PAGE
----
For example, it would be up to the police to decide on whether or not to arrest a security guard at a pub, for removing a patron who is claiming assault, based on the amount of reasonable force that was used by that security guard. Reasonable needs to be considered by the police in all circumstances; 3) enforcing the law is only one of the end of policing. Police must often work as social workers, mediators, peace keepers and a variety of other roles on the course of their duties. When these various ends come into conflict, there is a need for the exercise of police discretion (Miller et al: 1997); 4) the police may need to find an on the spot solution to a situation. For example, the police may need to use there discretionary powers to decide whether issuing a traffic notice is more important than attending a police assistance call at an armed hold robbery. It is important to note that lawful discretionary power is only to be used when considering minor or summary offences.
An Effective Mechanism to Diminish Arbitrary Exercise of Discretionary Power “If judicial review of administrative decision is the heart of administrative law, then concept of natural justice is one of the suppliers of blood to that heart. It is inherent in rule of law and our thirst for justice. ” Abstract Natural justice is considered to be as old as the system of dispensation of justice itself. ...
There are also some situations in which the police can not use any discretionary power, such as in domestic violence disputes; they must arrest the offender. On the other hand, the rule of law is defined as The enforceable body of rules that govern society (Oxford Law Dictionary, 3rd edition), tells us that everyone is considered equal and should be dealt with in accordance with the law, without prejudice or favor. This means that everyone should be dealt with by the law without considering circumstances. Perhaps the easiest way to describe this is, if two people are speeding at 10km over the speed limit, then both people should be fined accordingly. It does not matter if one of those people had a medical emergency and the other is just a young hood who likes to speed. This is where the strict rule of law and discretion can conflict. Due to the nature of discretion and the rule of law, it has been observed that discretion can be unfair as it discriminates, officers may be influenced by ones age, appearance, nationality etc.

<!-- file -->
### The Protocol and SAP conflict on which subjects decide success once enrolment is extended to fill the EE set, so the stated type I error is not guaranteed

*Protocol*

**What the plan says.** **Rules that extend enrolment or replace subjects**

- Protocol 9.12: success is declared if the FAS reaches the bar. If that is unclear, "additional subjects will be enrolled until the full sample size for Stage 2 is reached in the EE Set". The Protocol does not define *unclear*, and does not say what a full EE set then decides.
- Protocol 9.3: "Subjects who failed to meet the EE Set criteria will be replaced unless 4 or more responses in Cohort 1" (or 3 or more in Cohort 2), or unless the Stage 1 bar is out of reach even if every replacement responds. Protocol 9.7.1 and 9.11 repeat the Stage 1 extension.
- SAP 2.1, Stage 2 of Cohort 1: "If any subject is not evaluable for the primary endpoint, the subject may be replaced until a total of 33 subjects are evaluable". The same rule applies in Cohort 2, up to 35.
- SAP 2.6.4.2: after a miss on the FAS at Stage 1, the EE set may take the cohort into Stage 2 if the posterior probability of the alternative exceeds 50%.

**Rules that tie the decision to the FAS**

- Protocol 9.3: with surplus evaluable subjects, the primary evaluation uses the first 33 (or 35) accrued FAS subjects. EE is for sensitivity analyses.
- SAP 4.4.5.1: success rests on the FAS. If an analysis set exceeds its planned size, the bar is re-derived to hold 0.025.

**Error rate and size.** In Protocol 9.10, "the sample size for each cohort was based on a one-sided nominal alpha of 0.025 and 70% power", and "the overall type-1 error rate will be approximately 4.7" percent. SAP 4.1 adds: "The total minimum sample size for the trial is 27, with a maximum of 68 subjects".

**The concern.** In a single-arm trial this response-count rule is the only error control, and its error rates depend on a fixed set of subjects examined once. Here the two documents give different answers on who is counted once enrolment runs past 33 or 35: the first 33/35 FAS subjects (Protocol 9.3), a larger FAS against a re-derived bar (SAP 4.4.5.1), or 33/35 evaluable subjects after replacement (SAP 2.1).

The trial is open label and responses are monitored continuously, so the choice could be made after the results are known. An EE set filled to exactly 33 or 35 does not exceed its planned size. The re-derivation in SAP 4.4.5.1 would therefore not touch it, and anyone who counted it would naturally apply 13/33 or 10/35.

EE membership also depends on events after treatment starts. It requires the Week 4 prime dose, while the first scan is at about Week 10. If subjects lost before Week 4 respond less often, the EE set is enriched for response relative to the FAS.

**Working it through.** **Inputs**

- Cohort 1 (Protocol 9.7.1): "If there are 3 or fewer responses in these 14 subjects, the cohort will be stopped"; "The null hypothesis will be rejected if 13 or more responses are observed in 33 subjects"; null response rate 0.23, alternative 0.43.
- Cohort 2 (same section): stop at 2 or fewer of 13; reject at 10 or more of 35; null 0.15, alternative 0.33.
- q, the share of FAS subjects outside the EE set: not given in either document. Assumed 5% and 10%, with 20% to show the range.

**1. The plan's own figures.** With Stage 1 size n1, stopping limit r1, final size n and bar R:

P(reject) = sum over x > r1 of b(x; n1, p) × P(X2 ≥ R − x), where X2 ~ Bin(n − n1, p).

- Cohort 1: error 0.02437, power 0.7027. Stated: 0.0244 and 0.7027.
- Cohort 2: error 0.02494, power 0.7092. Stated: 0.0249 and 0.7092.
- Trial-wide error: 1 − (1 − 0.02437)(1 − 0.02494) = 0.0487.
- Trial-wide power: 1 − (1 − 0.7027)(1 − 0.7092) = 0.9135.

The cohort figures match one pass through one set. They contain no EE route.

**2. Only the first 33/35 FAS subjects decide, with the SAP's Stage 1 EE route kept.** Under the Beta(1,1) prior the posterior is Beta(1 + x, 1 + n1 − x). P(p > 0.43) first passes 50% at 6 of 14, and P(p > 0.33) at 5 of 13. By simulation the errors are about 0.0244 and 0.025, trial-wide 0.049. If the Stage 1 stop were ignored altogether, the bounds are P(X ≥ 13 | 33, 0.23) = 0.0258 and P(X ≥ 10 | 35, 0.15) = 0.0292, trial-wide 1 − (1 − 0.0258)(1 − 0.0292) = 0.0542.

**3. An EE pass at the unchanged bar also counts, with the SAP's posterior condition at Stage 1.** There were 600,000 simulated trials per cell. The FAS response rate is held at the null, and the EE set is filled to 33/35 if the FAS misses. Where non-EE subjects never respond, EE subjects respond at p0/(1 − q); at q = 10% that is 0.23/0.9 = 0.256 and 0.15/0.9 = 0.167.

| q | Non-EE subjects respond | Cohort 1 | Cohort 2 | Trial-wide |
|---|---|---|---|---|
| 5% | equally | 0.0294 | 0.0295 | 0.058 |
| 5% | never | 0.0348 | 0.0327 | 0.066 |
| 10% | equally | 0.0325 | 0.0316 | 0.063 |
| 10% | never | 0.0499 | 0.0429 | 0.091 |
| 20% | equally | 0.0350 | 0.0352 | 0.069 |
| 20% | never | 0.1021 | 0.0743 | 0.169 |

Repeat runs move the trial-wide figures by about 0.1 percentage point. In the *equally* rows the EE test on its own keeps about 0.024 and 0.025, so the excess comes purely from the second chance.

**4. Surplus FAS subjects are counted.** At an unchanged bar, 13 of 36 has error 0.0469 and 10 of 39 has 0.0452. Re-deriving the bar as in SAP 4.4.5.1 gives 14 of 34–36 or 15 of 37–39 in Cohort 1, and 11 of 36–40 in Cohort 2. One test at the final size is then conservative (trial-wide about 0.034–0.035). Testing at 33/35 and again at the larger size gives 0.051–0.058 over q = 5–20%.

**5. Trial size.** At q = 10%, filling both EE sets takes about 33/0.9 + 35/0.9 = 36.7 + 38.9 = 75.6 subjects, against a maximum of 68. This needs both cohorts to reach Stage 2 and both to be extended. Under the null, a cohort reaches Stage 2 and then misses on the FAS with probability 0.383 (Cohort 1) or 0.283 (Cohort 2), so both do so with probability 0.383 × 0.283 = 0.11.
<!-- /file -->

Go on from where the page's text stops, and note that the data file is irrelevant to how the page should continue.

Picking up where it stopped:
when making a discretionary decision. It can favor the rich and prejudice the poor. Discretion can lead to corruption; police may use their discretionary powers for unlawful acts, such as not arresting a friend who commits a felony offence. Having said the above, discretion is compatible with the law when used as it is supposed to be used. Discretion is designed to facilitate the law in order to prevent injustices from occurring, to both the police and the public. Miller sums this up by saying, in relation to a case where the strict application of the law applied, the law is the instrument whereby the disproportionate harm will be done. Yet a fundamental aim of the law is to ensure justice, and the police have a particular obligation to ensure that the law is not used to bring about an injustice (Miller et al, 1997: 65).
The Beginning of Law Schools and The Study of Law Up to the middle of the last century, the more popular method of legal instruction in America was the training of young law students in the office of a judge or practicing attorney. Even today a large number of lawyers in the United States receive their training somewhat in the same manner. In order to be admitted into the practice of law, one must ...